Vasopressin deficiency diminishes acute and long-term consequences of maternal deprivation in male rat pups

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Early life events have special importance in the development as postnatal environmental alterations may permanently affect the lifetime vulnerability to diseases. For the interpretation of the long-term consequences it is important to understand the immediate effects. As the role of vasopressin in hypothalamic-pituitary-adrenal axis regulation as well as in affective disorders seem to be important we addressed the question whether the congenital lack of vasopressin will modify the stress reactivity of the pups and will influence the later consequences of single 24. h maternal deprivation (MD) on both stress-reactivity and stress-related behavioral changes.Vasopressin-producing (di/+) and deficient (di/di) Brattleboro rat were used. In 10-day-old pups MD induced a remarkable corticosterone rise in both genotypes without adrenocorticotropin (ACTH) increase in di/di rats. Studying the later consequences at around weaning (25-35-day-old rats) we found somatic and hormonal alterations (body weight reduction, dysregulation of the stress axis) which were not that obvious in di/di rats. The more anxious state of MD rats was not detectable in di/di rats both at weaning and in adulthood (7-12-week-old).The lack of vasopressin abolished all chronic stress and anxiety-like tendencies both at weaning and in adulthood probably as a consequence of reduced ACTH rise immediately after MD in pups. This finding suggests that postnatal stress-induced ACTH rise may have long-term developmental consequences.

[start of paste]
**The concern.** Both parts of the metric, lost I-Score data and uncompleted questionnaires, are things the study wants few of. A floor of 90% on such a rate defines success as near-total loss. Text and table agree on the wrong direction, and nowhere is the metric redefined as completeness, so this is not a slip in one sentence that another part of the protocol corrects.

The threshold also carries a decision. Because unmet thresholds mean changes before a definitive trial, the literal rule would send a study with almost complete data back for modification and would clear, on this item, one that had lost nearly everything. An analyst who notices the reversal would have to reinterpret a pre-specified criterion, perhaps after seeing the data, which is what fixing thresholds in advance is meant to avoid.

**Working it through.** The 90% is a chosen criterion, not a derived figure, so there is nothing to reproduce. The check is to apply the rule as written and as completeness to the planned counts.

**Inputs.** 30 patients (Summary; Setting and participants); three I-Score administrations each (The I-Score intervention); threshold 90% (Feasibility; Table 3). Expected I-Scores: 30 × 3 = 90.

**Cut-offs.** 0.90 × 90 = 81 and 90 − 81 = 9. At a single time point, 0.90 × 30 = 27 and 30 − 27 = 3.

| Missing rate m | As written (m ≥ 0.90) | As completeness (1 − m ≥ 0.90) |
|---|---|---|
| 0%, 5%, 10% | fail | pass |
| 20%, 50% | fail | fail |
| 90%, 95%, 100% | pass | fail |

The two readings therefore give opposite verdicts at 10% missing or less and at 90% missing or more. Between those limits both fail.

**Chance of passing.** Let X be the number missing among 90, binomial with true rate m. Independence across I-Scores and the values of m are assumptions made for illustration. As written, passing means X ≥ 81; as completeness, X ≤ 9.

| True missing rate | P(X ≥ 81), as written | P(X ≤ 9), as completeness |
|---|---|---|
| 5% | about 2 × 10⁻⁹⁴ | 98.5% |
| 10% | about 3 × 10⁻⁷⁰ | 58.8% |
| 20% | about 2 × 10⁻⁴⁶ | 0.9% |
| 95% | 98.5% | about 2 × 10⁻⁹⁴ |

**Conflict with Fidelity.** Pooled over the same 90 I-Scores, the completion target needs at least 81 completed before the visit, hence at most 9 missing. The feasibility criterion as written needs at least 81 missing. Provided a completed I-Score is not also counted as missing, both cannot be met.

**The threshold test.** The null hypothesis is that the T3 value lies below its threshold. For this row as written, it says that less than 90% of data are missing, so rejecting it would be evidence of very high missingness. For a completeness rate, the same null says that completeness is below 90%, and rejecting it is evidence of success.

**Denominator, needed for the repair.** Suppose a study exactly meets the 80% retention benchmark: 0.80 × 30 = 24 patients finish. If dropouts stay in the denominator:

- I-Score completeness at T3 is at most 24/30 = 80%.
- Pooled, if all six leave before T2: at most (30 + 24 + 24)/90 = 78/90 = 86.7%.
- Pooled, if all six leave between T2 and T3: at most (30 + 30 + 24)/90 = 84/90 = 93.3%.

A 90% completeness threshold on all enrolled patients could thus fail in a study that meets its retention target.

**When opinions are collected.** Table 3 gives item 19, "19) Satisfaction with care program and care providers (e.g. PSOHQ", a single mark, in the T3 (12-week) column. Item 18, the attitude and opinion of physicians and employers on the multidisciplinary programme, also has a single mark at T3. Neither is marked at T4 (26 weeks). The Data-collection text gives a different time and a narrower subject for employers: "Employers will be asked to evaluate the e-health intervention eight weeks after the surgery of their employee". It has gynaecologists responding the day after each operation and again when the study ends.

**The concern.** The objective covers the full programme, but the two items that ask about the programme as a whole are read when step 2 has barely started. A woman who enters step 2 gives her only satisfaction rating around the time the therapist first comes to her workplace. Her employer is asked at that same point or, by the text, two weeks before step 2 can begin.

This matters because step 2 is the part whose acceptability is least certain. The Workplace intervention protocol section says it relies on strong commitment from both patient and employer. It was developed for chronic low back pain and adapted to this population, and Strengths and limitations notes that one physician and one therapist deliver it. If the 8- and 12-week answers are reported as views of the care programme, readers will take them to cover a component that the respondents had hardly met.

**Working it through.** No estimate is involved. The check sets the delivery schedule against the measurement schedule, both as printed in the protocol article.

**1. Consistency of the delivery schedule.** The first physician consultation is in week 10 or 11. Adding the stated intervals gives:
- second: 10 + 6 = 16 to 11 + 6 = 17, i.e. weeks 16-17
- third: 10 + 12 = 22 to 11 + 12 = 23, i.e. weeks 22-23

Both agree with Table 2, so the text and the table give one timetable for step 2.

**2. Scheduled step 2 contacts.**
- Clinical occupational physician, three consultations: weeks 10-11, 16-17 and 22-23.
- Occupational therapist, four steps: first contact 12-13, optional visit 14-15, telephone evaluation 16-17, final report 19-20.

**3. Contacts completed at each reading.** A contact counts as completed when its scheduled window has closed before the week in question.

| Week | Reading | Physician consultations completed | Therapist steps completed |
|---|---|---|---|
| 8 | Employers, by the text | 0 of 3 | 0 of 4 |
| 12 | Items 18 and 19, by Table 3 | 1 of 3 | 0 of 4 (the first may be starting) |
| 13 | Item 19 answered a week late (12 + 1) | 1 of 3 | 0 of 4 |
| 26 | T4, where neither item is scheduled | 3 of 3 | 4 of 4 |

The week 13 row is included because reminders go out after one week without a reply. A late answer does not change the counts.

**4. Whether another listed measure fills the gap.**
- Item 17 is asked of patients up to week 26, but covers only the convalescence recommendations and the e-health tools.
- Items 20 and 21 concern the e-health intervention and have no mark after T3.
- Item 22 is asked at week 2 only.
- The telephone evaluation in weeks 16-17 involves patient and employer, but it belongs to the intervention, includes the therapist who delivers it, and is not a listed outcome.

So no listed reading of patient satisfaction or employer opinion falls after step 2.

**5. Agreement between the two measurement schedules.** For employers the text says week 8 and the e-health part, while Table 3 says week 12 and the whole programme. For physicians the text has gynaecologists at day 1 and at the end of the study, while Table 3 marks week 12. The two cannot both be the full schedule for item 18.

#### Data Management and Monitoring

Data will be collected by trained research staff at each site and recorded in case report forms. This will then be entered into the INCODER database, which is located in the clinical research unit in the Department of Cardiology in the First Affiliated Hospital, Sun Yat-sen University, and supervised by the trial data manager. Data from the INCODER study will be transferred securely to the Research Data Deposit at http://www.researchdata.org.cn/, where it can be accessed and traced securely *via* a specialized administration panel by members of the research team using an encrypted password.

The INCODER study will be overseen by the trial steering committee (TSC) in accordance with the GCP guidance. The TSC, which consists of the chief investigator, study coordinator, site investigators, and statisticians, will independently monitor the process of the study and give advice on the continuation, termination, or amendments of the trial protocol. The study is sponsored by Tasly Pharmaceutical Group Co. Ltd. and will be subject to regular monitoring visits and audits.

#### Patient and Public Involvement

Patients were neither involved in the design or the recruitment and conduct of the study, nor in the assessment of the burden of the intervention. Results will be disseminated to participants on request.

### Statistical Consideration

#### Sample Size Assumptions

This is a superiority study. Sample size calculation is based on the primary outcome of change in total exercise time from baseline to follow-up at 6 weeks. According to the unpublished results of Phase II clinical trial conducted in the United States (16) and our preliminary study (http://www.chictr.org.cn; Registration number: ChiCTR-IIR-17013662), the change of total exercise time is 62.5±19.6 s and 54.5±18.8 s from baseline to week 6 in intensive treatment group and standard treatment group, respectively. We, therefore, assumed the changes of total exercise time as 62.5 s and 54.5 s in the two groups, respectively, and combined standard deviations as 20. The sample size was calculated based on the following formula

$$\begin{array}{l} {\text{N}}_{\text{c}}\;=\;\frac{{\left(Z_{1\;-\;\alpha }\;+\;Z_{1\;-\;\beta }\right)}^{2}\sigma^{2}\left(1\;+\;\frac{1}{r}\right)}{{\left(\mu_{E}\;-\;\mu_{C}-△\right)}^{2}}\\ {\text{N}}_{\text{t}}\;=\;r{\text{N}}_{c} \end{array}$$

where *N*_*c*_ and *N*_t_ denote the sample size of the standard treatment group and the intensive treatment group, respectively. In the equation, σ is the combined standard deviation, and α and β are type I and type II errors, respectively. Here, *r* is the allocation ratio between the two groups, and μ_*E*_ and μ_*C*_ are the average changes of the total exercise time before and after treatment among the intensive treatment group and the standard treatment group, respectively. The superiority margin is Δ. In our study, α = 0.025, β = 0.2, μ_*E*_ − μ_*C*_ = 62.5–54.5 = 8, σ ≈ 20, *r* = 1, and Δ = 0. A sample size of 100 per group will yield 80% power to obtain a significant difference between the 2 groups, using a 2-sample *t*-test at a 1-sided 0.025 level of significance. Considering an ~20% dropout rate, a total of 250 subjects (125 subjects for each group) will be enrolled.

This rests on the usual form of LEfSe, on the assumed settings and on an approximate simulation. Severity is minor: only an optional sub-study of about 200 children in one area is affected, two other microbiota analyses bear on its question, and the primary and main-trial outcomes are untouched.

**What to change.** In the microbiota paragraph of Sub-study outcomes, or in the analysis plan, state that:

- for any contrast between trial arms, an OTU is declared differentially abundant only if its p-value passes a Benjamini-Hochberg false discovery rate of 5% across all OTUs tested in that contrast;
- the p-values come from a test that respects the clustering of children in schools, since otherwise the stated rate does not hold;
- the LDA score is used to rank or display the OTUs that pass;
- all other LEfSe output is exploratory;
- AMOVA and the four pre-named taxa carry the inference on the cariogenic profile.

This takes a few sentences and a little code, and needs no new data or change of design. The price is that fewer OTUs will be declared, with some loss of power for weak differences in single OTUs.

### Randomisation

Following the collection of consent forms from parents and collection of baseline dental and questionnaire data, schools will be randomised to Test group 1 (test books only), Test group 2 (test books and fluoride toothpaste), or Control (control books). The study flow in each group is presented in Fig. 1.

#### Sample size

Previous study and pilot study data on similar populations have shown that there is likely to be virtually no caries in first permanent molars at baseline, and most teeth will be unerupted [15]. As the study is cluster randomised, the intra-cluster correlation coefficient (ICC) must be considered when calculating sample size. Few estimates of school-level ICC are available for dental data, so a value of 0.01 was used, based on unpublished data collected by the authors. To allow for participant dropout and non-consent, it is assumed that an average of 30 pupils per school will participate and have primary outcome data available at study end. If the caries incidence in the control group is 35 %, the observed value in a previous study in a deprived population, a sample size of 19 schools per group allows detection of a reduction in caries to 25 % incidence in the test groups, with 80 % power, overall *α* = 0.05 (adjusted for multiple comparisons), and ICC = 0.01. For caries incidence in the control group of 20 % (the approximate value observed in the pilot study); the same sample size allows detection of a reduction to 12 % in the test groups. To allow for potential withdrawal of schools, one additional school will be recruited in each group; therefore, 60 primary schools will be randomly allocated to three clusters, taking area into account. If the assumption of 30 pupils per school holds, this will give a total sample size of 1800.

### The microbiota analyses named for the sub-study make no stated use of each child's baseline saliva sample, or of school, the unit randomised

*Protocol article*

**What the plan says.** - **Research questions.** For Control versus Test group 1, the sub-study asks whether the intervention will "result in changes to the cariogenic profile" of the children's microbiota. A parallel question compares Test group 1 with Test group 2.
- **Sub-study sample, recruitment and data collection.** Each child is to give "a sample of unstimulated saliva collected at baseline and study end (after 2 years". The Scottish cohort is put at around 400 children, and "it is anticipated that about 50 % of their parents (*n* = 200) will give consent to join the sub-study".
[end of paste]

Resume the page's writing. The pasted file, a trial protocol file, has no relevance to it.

Original languageEnglish
Pages (from-to)378-391
Number of pages14
Publication statusPublished - Jan 1 2015


  • ACTH
  • CRH
  • Corticosterone
  • Male Brattleboro pup
  • Stress-related behavior

ASJC Scopus subject areas

  • Endocrinology, Diabetes and Metabolism
  • Endocrinology
  • Endocrine and Autonomic Systems
  • Psychiatry and Mental health
  • Biological Psychiatry

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